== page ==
The only question I have, unaddressed by the sentencing remarks: is why not consider or apply an order under section 45A MHA, known as a ‘hybrid order’? – this would mean immediate hospitalisation (as per two expert recommendations) and would still involve a criminal sentence (life with a minimum of 15yrs).  If treatment complete before 15yrs, then transfer to prison, completion of sentence and Parole Board oversight of release.  If treatment not complete at 15yrs, Parole Board review of whether to release and if not, ongoing detention in hospital until it is complete; OR if Parole Board recommend release, then discharge from hospital governed on clinical grounds by doctors.  Use of these orders is increasing and I wondered why not in this case?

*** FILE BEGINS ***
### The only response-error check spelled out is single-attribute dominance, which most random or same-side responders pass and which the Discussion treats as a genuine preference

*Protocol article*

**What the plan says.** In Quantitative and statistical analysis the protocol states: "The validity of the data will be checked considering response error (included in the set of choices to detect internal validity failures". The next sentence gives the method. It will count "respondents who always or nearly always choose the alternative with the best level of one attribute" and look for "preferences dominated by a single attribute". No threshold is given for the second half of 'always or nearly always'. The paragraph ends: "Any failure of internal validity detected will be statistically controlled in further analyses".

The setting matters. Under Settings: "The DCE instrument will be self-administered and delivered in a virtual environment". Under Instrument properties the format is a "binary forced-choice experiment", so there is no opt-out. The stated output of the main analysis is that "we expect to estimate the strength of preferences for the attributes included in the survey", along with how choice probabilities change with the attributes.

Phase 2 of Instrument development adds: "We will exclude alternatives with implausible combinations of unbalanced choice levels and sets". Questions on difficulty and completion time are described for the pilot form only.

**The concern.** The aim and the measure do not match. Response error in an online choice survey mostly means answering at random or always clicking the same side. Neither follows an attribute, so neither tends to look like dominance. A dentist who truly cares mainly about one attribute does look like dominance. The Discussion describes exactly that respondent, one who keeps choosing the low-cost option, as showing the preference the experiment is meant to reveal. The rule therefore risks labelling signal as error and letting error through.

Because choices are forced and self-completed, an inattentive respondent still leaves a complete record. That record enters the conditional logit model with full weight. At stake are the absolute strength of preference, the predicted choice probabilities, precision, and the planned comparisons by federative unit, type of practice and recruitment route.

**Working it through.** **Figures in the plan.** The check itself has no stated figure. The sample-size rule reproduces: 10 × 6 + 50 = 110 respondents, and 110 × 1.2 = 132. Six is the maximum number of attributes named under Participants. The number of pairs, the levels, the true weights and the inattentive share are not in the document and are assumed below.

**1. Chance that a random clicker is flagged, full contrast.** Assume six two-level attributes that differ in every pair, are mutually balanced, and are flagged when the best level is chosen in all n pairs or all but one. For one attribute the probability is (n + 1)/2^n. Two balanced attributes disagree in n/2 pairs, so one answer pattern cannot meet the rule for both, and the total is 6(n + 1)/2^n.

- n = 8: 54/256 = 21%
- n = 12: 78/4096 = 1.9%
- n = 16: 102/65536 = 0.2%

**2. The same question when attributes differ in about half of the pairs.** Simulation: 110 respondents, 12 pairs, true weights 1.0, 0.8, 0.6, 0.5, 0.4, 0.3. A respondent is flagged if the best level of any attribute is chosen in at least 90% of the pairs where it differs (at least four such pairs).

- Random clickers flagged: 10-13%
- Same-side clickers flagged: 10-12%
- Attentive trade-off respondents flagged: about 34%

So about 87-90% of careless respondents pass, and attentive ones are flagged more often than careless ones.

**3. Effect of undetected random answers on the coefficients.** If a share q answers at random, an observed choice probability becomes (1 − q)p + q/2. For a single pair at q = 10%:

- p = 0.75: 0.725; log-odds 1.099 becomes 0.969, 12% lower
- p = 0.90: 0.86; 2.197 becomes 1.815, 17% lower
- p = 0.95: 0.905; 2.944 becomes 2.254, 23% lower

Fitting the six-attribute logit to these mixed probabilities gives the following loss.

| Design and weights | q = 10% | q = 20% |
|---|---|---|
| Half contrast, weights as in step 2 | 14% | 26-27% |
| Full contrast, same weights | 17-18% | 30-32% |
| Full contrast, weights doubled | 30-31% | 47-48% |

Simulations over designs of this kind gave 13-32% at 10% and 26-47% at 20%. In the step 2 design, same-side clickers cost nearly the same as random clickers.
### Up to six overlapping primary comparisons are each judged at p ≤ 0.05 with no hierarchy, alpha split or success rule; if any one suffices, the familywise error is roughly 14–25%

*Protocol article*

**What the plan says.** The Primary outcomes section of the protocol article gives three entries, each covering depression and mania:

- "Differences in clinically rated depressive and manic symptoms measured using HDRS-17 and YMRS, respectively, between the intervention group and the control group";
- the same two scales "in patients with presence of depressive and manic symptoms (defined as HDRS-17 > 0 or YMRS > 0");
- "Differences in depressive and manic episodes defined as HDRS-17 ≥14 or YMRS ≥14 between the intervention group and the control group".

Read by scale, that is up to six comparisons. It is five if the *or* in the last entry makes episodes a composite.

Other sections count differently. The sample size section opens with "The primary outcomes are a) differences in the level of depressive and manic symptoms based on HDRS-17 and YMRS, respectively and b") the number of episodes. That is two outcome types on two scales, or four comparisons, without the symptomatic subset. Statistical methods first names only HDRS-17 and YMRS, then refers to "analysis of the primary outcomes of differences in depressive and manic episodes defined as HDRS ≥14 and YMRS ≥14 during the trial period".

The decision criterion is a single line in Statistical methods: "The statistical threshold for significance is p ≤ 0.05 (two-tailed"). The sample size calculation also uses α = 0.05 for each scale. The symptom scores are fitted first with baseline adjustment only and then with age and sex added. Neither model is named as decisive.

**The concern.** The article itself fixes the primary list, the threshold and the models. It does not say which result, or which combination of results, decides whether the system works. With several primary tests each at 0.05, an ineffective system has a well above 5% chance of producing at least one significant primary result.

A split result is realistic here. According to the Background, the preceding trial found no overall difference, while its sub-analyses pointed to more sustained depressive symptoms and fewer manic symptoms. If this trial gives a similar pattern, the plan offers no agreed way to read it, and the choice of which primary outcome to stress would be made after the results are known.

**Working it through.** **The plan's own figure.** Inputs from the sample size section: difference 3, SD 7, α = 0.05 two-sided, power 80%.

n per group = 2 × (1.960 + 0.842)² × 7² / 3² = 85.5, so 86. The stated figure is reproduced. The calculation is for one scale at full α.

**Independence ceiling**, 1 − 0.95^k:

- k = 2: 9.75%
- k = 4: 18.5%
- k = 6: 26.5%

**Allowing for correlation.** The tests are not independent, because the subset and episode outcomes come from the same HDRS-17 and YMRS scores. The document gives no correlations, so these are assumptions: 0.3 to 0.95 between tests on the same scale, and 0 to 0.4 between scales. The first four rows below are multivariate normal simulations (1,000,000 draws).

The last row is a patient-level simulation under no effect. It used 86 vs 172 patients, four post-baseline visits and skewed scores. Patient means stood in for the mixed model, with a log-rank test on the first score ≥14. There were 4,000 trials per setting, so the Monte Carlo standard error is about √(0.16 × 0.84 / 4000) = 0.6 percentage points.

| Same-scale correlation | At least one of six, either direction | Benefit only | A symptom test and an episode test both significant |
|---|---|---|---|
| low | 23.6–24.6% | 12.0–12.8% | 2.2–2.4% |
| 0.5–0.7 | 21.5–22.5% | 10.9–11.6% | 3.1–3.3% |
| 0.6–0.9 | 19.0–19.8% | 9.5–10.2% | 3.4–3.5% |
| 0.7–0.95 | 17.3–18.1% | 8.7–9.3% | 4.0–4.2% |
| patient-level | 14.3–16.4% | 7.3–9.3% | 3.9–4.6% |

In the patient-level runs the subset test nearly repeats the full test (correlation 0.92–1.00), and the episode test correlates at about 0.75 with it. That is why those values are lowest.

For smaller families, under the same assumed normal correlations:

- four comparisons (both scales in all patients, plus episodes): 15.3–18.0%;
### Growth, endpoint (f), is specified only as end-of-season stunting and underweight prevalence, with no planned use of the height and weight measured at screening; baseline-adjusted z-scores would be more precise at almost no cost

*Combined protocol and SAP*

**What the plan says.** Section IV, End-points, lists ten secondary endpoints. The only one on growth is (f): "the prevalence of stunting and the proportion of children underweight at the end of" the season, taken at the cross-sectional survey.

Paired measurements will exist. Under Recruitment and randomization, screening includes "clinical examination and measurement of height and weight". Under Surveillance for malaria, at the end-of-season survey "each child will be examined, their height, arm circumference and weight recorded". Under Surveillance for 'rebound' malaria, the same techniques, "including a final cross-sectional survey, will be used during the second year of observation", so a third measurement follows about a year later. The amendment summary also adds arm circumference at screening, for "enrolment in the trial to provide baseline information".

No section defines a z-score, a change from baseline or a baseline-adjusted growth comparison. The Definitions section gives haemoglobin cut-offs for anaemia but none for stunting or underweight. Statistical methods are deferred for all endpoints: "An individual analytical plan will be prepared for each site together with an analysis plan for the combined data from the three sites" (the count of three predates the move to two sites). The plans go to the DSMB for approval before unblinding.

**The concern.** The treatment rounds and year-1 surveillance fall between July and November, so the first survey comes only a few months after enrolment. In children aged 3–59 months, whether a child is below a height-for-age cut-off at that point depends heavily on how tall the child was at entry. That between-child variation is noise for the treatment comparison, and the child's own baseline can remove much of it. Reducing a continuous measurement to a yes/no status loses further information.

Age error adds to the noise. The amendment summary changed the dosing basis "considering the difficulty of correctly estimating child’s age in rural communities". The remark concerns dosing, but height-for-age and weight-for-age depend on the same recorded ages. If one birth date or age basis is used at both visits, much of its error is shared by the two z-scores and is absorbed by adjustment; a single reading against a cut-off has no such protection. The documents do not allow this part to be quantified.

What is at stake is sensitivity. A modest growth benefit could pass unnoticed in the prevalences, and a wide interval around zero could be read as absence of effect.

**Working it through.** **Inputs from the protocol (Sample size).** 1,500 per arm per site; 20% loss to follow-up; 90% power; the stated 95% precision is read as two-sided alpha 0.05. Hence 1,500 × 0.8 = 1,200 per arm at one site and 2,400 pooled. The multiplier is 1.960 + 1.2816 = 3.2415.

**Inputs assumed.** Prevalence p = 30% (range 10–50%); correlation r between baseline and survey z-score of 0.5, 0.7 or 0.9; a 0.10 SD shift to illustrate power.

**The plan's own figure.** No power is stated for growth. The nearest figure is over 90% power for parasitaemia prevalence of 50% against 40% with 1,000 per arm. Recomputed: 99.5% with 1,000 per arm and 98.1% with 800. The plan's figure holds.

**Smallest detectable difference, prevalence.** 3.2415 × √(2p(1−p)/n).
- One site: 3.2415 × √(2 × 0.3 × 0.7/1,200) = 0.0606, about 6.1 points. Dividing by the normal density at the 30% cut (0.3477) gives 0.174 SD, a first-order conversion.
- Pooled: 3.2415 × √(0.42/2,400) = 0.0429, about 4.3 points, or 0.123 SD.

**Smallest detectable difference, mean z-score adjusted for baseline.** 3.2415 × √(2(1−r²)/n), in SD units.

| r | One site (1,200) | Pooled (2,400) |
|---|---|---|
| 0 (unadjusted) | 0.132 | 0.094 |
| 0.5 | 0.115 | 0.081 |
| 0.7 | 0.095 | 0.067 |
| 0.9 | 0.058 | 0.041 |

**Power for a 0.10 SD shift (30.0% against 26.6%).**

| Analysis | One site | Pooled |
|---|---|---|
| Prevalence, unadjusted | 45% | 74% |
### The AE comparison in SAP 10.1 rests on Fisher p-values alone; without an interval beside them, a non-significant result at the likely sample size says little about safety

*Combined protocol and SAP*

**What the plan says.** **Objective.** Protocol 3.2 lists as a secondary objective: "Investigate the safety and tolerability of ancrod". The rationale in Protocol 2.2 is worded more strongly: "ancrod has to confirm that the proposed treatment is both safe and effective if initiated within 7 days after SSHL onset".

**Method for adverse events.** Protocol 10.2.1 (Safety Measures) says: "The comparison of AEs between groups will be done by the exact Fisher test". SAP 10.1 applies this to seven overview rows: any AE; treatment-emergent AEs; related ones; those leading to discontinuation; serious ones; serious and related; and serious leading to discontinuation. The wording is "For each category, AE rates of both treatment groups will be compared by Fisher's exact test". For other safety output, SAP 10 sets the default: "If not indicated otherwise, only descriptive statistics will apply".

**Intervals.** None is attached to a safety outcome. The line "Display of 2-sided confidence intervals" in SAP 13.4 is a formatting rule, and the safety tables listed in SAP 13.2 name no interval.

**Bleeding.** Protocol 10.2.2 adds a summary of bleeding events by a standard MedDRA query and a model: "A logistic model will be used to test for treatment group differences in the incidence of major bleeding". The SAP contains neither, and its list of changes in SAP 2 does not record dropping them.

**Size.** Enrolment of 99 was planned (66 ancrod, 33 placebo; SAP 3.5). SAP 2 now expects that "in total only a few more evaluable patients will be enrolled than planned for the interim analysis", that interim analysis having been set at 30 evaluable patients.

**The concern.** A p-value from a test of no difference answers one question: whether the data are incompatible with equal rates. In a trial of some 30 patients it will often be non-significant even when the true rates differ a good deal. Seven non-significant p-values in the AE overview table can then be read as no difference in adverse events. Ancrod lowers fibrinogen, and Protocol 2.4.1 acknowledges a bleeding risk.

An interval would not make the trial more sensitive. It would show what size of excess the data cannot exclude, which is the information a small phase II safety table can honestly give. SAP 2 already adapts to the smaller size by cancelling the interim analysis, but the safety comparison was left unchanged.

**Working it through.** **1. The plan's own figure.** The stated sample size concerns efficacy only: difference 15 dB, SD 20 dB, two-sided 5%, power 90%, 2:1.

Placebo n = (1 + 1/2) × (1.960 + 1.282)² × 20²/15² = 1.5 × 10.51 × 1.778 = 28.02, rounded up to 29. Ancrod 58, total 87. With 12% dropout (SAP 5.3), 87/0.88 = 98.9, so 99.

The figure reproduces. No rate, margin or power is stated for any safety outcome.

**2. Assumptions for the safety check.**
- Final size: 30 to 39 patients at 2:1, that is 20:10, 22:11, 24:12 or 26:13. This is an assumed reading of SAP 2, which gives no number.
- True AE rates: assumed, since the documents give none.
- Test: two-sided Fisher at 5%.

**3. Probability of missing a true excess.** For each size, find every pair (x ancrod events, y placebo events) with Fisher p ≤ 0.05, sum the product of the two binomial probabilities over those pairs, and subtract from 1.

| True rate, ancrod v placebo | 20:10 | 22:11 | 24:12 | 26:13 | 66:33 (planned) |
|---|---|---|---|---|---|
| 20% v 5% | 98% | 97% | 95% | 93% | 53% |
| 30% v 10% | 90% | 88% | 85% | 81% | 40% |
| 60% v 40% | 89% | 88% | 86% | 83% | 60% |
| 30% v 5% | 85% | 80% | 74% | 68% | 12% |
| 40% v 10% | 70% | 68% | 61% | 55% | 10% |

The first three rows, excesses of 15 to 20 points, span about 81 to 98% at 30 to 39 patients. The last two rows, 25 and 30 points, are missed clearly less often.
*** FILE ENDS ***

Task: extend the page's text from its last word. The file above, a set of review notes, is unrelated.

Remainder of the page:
PUBLIC PROTECTION

My own view here: given there was a guilty plea and a criminal conviction for an attempted murder offence at the upper end of the scale of the seriousness scale, the judge was looking to ensure the legal framework governing detention was the most appropriate one to ensure public protection.  She correctly identified that any fears of prison being the counter-intuitive option for a defendant with obvious mental health problems was allayed by the proper use of transfers under s47/49.  The judge just prevented the possibility that in 7yrs time, for example, a Mental Health Tribunal could conclude something which pushes in the direction of discharge, there would be understandable disquiet that it was even being considered.  Worth remembering that discharge of a ‘restricted’ patient would be subject to Ministry of Justice authorisation, but it would still create a debate which may be considered premature.  Many people were appalled at the prospect of ‘just’ 15yrs in prison, given what’s known about the offence and its impact on a victim chosen at random for his obvious vulnerability to resist the attack.